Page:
The New York Times Company (NYT) hinted that it expects fiscal 2010 operating profit excluding depreciation, amortization, severance and special items to improve significantly over the prior-year, buoyed by improving trends in print advertising and effective cost management.
The publisher of The New York Times, the International Herald Tribune, The Boston Globe and 15 other daily newspapers now expects the rate of fall in print advertising revenue to tumble down to 4% in fourth-quarter 2010 from 5.8% in the third quarter.
The New York Times noted a 2% to 3% fall in operating costs in fourth-quarter 2010 due to severance costs of $25 million incurred in fourth-quarter 2009. However, excluding depreciation, amortization and severance, management anticipates operating costs to be similar to the prior-year quarter, irrespective of higher newsprint prices.
The New York Times also forecasted digital advertising revenue growth of 10% in the fourth quarter compared with a 14.6% increase in the third quarter. The company cautioned that circulation revenue in the quarter under review is expected to fall by 4% to 5% versus a decline of 4.8% experienced in the previous quarter.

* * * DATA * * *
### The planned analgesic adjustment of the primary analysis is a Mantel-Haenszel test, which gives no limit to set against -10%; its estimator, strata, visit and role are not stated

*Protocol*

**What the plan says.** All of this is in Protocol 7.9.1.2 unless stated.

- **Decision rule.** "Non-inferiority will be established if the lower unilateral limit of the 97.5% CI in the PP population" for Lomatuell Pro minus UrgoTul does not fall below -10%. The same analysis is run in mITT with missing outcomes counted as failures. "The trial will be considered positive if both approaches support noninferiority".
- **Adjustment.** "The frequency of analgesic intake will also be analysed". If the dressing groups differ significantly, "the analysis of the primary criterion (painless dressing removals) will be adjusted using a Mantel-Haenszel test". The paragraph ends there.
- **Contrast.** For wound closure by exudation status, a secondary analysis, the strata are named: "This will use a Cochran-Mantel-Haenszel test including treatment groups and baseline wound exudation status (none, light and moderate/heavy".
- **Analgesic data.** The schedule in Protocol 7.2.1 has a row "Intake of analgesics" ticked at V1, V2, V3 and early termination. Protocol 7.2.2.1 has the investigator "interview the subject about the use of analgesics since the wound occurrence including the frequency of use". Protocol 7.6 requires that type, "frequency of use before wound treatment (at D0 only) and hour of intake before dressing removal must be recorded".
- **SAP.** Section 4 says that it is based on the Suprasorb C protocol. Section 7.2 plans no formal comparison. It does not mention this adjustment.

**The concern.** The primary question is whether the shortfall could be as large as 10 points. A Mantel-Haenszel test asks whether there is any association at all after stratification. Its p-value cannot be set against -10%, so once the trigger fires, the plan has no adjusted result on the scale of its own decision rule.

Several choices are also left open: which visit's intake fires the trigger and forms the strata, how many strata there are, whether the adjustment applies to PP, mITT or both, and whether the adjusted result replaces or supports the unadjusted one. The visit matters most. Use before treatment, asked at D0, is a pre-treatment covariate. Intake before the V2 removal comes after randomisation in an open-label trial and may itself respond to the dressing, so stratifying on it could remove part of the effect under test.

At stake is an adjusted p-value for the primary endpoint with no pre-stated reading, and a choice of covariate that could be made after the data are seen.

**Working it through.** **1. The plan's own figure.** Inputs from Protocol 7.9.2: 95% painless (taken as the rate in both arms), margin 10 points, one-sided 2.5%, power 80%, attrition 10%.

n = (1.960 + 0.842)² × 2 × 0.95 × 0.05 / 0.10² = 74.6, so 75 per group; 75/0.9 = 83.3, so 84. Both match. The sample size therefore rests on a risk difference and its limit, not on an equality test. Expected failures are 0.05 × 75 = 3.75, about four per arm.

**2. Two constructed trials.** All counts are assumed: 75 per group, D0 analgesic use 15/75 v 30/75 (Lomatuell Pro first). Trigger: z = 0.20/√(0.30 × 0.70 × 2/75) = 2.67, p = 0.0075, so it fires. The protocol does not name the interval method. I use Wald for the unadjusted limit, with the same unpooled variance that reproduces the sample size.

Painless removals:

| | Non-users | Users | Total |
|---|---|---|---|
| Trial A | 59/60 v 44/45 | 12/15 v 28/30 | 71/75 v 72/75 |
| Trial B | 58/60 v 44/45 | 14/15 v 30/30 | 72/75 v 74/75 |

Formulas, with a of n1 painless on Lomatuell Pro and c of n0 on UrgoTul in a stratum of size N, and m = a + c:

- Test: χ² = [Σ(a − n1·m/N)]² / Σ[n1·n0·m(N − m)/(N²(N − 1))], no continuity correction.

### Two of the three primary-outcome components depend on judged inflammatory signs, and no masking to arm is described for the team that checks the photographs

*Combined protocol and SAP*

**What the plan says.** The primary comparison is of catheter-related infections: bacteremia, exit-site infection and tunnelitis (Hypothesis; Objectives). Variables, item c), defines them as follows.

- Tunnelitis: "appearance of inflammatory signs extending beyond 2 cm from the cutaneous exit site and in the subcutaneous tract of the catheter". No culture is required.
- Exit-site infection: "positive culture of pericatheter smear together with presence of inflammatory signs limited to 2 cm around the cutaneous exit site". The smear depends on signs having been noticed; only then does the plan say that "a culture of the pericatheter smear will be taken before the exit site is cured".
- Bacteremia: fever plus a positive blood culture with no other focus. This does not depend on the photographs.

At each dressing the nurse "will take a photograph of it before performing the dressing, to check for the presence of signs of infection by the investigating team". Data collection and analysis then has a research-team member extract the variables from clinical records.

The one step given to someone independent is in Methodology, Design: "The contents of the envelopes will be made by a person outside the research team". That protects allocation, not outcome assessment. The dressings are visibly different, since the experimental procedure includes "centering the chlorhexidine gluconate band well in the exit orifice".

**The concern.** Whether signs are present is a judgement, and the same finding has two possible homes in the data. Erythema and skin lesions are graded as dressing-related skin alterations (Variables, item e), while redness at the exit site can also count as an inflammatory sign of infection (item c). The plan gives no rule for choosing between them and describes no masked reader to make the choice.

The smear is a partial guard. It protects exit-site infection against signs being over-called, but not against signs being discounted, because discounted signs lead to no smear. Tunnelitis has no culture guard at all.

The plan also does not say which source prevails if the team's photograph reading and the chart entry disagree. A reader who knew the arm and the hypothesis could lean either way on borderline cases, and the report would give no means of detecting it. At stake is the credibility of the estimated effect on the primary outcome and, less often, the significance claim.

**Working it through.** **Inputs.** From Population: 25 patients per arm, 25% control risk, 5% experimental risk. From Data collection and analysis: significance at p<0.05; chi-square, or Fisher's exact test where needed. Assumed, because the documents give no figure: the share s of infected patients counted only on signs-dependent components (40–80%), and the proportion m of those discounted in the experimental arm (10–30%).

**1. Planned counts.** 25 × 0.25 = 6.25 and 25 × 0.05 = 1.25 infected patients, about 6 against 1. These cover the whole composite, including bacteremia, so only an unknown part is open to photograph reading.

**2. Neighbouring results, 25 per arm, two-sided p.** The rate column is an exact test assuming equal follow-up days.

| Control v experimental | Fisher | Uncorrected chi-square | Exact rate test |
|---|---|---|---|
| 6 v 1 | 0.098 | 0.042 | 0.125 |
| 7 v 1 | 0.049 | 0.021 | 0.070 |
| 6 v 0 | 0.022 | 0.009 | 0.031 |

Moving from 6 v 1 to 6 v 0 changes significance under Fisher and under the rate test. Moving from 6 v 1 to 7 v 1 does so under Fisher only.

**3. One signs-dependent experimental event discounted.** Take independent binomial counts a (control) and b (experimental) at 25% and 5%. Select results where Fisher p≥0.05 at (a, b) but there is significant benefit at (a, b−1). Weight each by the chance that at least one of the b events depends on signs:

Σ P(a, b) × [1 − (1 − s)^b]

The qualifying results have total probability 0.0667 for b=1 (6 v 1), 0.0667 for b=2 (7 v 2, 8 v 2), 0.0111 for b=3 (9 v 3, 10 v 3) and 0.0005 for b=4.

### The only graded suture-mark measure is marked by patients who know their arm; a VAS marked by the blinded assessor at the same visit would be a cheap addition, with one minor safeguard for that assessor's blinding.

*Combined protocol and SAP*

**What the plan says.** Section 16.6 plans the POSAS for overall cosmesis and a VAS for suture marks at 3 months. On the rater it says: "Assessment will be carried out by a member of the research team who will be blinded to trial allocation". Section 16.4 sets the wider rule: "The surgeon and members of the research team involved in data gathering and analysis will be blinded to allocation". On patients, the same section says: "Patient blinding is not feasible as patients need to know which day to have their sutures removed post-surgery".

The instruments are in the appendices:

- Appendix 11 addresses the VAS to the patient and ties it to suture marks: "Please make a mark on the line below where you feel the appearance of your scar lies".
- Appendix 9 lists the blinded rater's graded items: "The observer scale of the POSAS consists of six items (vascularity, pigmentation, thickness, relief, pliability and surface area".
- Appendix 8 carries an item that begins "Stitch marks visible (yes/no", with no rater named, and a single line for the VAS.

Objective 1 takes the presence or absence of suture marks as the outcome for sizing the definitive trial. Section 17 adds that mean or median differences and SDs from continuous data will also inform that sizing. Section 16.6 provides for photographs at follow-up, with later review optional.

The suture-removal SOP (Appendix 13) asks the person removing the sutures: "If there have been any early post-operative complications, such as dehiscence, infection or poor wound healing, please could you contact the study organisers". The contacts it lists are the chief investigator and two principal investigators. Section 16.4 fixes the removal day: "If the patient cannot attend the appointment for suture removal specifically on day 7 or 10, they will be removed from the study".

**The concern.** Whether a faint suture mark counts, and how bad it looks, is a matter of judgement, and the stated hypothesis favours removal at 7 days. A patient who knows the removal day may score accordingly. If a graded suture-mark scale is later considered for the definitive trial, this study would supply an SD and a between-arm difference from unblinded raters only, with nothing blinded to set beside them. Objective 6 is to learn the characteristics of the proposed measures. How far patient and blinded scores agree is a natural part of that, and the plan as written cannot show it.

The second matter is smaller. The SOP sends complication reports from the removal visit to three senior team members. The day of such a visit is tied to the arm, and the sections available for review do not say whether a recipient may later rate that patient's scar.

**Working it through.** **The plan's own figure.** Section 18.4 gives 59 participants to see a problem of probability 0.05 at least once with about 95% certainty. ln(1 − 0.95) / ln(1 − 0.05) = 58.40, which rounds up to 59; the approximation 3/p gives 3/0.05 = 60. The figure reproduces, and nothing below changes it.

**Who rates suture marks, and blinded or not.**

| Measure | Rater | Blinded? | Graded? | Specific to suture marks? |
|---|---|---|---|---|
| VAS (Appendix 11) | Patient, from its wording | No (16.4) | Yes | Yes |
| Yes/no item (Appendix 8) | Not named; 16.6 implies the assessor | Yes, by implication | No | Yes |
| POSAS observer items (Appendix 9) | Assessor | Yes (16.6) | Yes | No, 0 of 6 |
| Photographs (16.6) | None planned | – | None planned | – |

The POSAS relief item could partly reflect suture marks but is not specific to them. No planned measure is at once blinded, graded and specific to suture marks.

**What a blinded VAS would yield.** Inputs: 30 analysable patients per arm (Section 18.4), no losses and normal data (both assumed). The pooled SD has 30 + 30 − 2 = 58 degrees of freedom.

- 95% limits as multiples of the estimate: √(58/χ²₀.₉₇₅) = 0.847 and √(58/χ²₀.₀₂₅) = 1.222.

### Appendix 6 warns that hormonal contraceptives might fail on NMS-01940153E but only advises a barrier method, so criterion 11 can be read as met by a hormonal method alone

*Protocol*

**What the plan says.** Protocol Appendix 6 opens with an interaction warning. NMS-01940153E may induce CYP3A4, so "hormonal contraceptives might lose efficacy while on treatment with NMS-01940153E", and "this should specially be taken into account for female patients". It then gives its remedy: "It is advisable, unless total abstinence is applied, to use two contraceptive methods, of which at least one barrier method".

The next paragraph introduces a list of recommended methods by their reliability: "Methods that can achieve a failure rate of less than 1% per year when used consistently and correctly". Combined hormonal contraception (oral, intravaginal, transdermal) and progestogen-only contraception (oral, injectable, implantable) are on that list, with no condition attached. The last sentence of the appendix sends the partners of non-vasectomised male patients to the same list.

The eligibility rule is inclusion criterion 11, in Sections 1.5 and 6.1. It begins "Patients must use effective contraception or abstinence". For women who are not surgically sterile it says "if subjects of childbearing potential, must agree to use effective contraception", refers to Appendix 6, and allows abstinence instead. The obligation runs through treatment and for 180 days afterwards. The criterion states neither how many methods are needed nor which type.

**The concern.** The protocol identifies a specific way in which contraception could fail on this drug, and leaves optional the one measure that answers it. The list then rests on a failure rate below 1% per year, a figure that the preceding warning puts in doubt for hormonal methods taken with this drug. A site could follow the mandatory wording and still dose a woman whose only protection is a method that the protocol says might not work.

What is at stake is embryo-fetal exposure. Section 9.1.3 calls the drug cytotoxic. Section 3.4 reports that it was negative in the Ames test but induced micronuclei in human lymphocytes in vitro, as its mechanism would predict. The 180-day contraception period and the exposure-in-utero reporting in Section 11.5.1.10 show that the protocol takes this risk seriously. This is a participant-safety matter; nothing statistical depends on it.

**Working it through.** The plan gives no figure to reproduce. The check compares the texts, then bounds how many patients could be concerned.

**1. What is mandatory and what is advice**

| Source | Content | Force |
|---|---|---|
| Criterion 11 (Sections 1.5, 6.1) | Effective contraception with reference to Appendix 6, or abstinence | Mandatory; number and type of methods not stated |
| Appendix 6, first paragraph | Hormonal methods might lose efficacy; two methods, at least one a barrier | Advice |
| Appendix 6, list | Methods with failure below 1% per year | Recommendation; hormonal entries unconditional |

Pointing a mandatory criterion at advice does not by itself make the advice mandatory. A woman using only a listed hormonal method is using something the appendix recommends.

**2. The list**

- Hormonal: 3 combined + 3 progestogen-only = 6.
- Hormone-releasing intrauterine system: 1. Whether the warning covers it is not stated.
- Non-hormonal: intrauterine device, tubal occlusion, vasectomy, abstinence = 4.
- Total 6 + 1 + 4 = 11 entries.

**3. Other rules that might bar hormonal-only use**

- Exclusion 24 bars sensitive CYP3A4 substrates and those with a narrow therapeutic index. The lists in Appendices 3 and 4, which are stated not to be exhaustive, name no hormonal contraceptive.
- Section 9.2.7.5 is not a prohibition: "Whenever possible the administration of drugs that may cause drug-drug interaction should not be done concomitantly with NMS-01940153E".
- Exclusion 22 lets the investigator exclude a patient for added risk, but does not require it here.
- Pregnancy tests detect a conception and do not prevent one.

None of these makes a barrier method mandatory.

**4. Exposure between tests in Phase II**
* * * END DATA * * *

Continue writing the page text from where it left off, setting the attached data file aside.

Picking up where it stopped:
We observe that the company faces a significant risk of high dependence on advertising revenues, which are driven by the health of the economy. To mitigate this, The New York Times is transmuting its business model by adding diverse revenue streams, which include a circulation pricing model and a pay-and-read model for NYTimes.com in 2011 with plans to launch a paid subscription website, BostonGlobe.com in the second half of 2011.
News Corporation (NWS) has taken adopted an online subscription-based model for general news content. News International, a subsidiary of News Corporation, began charging readers for online content for The Times of London and Sunday Times of London in June 2010.
The New York Times is also adapting to the changing facet of the multiplatform media universe, which currently takes mobile, social media networks and reader application products into its fold.
Currently, we have a 'Neutral' rating on the stock. Moreover, The New York Times Company holds a Zacks #3 Rank, which translates into a short-term ‘Hold’ rating, and correlates with our long-term recommendation.